Regarding “concurrency limit”, you should also be careful! If you have the option to use the higher values, do not limit yourself to low concurrency! After all, having a low value for concurrency is like using a 6 lane highway to ride scooters! However, if this is not an option for you — and you have to limit your concurrency — try to adjust your other parameters better! More specifically, in this case, use a larger “batch size”! Configure a “batch window” to accumulate messages before handing them over to lambda. Finally, try to increase your “maximum receive count” in SQS, as well!

Message Deletion and Dead Letter Queue are Handled by Lambda and SQS (By Default)! 🔗

Suppose you do not use any SQS API calls programmatically. In this case, the message deletion and SQS DLQ management will be handled automatically by lambda and SQS.

  • messages will be deleted from SQS immediately after the successful execution of a batch by lambda.
  • a message will be placed in SQS dead letter queue (if you configured it) right after it reaches the maximum number of retries (configured by the “max receive count” parameter).

In some scenarios, this behavior may be enough! However, for more complicated applications, you need to have some control over this. There are already many things you can do using API calls in your code. This includes, and is not limited to:

  • delete individual message
  • delete message batch
  • delete messages in the queue (normal or dead letter queue)
  • change message visibility
  • set queue attributes

Depending on your programming language of choice, you better review all these options. Once you do this, you will hopefully have better control over your queues and parameters.

SQS Availability Timeout SHOULD BE greater than Lambda Timeout 🔗

It makes sense! You process a message! Then it fails! It can fail before the timeout of lambda (e.g: throttle by exceptions) or lambda reaches its timeout and it returns back the message into the queue. In whatever case, this message SHOULD NOT be processed again before the lambda timeout! So we have the “visibility timeout” parameter in SQS! If a message fails in lambda and returns back into the queue, the pollers will not try to pass it again to the lambda — at least before “visibility timeout” terminates.

If you review the official documentation from AWS — and most of the developers — you probably will find out that they recommend you to have “visibility timeout” at least six times greater than lambda timeout.

To be honest, I never understood the logic behind the number 6! I completely understand why visibility timeout should be greater than lambda timeout — and I hope you understand it too after reading this section! However, I think this is an exaggerated configuration.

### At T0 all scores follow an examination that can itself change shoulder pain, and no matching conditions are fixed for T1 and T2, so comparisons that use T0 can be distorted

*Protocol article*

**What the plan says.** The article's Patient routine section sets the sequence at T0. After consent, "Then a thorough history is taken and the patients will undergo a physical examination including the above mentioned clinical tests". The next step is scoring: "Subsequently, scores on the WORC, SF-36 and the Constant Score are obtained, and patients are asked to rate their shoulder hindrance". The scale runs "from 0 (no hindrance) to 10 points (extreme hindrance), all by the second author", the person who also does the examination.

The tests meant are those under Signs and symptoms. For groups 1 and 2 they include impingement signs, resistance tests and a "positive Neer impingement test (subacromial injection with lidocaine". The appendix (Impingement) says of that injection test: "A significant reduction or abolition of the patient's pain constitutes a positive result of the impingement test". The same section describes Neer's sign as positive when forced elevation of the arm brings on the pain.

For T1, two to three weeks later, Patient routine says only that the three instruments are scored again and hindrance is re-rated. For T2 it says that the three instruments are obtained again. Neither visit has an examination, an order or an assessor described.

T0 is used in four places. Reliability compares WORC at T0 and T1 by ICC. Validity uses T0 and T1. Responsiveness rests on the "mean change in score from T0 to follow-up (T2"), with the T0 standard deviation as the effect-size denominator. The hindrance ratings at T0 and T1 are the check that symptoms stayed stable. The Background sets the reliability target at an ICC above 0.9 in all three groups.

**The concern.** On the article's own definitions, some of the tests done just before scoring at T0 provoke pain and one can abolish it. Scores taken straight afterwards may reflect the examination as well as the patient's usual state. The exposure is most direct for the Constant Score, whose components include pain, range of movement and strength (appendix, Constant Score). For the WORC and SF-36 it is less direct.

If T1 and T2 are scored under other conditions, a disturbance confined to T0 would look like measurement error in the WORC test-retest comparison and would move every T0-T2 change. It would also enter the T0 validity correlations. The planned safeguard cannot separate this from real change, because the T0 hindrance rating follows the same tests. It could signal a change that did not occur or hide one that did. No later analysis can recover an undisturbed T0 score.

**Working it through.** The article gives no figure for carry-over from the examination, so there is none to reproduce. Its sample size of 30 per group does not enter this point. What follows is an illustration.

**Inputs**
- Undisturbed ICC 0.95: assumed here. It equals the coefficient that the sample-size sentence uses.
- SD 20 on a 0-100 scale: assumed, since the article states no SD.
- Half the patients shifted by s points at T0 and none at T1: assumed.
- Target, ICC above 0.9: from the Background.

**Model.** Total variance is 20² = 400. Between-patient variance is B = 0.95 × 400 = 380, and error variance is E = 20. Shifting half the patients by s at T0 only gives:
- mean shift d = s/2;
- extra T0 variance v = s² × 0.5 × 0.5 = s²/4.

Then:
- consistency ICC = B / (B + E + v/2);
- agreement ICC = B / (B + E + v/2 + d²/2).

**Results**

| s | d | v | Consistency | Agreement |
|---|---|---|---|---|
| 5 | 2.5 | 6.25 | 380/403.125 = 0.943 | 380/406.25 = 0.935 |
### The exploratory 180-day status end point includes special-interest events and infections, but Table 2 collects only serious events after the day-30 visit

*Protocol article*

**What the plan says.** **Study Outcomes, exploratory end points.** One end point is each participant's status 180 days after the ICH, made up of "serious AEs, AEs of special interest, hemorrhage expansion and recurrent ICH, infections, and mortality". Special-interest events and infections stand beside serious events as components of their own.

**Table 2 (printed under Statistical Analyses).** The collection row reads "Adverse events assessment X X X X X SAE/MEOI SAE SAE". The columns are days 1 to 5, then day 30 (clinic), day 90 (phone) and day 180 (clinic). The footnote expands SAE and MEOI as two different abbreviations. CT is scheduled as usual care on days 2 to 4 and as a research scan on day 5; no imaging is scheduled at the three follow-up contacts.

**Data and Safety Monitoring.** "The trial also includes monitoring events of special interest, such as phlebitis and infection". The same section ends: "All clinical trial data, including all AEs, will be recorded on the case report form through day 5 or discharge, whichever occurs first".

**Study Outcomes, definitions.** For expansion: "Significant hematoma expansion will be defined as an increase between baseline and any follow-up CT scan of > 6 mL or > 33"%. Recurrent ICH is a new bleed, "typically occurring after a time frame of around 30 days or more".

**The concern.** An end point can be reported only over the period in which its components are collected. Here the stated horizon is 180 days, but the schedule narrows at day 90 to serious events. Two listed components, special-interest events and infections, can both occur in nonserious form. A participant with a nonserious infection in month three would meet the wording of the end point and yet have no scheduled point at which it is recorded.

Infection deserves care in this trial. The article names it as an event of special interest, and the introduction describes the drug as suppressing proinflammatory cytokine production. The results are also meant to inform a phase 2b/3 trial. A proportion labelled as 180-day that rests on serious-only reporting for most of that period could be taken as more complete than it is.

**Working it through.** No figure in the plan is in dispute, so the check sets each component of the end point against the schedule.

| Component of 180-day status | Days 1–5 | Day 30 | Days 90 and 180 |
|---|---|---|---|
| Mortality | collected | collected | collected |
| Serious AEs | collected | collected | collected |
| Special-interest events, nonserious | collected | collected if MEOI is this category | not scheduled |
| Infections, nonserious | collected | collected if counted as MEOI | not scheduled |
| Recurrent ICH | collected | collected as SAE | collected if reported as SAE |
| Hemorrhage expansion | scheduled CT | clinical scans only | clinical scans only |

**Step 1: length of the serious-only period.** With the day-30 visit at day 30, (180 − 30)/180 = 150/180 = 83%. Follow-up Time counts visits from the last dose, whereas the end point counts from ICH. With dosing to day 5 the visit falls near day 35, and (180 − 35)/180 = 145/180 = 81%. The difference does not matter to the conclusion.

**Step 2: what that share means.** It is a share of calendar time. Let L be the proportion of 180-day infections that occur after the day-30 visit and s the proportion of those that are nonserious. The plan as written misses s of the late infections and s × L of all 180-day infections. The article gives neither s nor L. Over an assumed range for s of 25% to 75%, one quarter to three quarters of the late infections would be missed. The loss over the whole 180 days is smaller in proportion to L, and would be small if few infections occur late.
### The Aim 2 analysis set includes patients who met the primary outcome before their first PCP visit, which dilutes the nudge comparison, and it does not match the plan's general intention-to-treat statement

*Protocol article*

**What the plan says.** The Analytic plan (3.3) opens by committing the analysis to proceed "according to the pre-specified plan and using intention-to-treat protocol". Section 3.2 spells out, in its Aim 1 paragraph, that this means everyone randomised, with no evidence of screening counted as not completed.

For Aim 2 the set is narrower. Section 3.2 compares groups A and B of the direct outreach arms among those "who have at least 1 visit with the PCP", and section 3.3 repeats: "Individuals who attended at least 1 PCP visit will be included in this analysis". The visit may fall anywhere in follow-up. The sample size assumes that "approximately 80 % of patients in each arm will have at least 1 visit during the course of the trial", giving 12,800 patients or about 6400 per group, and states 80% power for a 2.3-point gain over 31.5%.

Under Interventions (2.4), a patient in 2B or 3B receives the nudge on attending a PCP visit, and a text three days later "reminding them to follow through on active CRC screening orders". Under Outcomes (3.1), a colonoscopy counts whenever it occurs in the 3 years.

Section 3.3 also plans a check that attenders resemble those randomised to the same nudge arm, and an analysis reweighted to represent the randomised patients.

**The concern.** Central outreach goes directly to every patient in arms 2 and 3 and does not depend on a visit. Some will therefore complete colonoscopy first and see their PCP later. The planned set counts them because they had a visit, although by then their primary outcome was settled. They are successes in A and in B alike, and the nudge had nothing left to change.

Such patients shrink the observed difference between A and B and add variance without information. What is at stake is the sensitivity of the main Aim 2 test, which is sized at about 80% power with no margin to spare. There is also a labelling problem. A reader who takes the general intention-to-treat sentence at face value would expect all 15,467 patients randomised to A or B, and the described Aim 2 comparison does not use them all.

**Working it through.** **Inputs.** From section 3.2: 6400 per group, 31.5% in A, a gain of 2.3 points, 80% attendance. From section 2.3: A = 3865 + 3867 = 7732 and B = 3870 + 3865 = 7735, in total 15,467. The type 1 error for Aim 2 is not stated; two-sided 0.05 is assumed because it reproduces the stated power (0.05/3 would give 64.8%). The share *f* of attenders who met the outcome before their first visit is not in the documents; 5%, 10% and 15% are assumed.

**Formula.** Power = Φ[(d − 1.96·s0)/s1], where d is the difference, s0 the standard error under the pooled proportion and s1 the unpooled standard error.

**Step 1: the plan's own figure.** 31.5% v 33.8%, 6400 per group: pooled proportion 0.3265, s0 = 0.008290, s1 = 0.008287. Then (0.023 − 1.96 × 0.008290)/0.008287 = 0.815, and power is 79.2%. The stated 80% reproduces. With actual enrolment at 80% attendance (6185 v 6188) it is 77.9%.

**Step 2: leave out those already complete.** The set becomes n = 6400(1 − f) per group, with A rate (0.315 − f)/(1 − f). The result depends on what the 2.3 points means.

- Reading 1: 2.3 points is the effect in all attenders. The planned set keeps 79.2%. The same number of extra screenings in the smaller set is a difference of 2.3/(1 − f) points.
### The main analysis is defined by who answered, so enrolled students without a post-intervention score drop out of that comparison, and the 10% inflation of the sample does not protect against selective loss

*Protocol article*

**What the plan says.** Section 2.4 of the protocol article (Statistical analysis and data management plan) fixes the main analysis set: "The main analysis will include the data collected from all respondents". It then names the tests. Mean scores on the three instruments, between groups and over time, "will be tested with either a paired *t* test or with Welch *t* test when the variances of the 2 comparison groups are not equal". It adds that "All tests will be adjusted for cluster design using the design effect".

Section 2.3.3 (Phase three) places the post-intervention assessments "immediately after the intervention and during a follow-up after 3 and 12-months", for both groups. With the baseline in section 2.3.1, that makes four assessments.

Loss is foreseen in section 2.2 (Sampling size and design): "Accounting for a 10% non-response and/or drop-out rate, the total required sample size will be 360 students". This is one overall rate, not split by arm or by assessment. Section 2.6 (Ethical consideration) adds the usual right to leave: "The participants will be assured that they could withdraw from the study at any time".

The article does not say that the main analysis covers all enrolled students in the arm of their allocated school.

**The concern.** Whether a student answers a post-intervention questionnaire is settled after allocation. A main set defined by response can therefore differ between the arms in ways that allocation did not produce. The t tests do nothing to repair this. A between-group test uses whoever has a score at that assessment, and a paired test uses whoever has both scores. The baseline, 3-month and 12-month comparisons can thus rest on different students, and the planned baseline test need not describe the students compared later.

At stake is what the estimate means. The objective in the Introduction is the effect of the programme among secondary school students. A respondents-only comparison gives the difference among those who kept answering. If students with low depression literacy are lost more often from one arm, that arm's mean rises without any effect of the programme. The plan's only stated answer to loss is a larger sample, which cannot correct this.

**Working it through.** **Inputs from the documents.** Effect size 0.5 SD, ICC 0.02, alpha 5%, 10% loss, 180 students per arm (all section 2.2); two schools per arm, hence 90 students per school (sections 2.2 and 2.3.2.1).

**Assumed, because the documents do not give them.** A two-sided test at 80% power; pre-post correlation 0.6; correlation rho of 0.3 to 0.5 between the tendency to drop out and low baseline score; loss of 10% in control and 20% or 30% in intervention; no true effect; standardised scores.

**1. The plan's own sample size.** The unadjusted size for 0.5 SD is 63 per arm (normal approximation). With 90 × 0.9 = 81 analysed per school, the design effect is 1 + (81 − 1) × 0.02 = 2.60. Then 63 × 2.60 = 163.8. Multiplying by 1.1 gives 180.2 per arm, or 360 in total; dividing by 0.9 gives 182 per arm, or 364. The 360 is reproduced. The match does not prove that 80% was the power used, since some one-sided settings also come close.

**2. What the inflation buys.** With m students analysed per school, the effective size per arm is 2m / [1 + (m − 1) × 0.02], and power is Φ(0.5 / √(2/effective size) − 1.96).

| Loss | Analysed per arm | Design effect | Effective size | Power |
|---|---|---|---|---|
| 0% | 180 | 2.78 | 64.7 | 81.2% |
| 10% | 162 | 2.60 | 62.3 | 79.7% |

Imagine you have a lambda with timeout of 15 minutes. Then according to this recommendation, the “visibility timeout” should be 1 hour and 30 minutes. Now if you have a real-time application, this means that you cannot process the failed messages in that failed batch AT LEAST in the next 90 minutes!

My recommendation is to have “visibility timeouttwo times greater than lambda timeout. At the same time, increase “maximum receive count” by some factor! That way, you can have some ease of mind! You will not have long intervals between your retries and you have enough retries, in case extreme cases happen.

Batch Window — if Used Correctly — Optimizes Lambda Calls and Services Cost! 🔗

Batch Window” is one of the most useful — yet underestimated — parameters! It is also a little bit hidden! You can find it under the details of the SQS event trigger in your lambda.

SQS Event Trigger Parameters

Using “Batch Window”, you can configure the maximum amount of time to gather records BEFORE invoking the function (in seconds). By default, it is set as 0! This means that the pollers actively fetch data from the queue. They do not wait for any message accumulation in the batch before passing them over to the lambda.

If you configure “batch window” correctly, you will avoid unnecessary SQS and Lambda invocations! This will hopefully save you some money and resources. Moreover, if you have limited concurrency in your lambda, you will better try to communicate larger batches with lambda! This also means fewer throttles, SQS retries, and messages ending up in DLQ!

Final Thoughts? 🔗

Lambda and SQS are exceptional services! There are lots of things you can do with them! However, if you want to use both of them at the same time, you need to understand clearly how their mixture works.

Here is the summary of the most important things you need to take into consideration:

  1. lambda has an internal queue implementation with limited features. If your application does not need heavy queue operations, you can consider using just lambda.
  2. By default, messages in the batch succeed together and fail together. A single failed message will place ALL the messages in the SQS again.
  3. You can delete any message in the batch programmatically. That way, the processed messages will not be placed in the queue, in case some other messages fail.
  4. Handled exceptions will not throttle the lambda. In other words, if you capture an exception and do not throw anything, lambda will not terminate! This can lead to incorrect message deletion from SQS!
  5. With throttled messages, the number of remaining SQS retries will be affected. You have to be careful with invisible throttles — the ones caused by a failing message in a large batch, for example.
  6. Lambda retry and SQS retry are two different concepts. You can have maximum of 2 retries with lambda for asynchronous invocations and up to 1000 SQS retries. To avoid unexpected results, you need to understand clearly the meaning of both parameters.
  7. “Batch Size” can be configured in the SQS trigger event. However, having a batch size does not mean you will all the time receive the batches with that size!
  8. Small batch size and small concurrency level may cause several problems. Try to avoid them! If not possible, try to minimize unwanted effects with other configurable parameters such as “max receive count” or “batch window”.
  9. By default, deleting messages and managing the dead letter queue is performed automatically by lambda. However, you have programmatic ways to change such behaviors.
  10. Always define “maximum visibility timeout” at least 2 times greater than your lambda timeout. Some recommend using 6 as multiplication factors! However, this can be exaggerated and slow down your processing.
  11. “Batch Window” parameter — if selected correctly — will decrease the number of throttles and optimize the cost and resource allocation.

In another post, I explained in more detail all the SQS parameters and configurations you need to know. Feel free to check it here: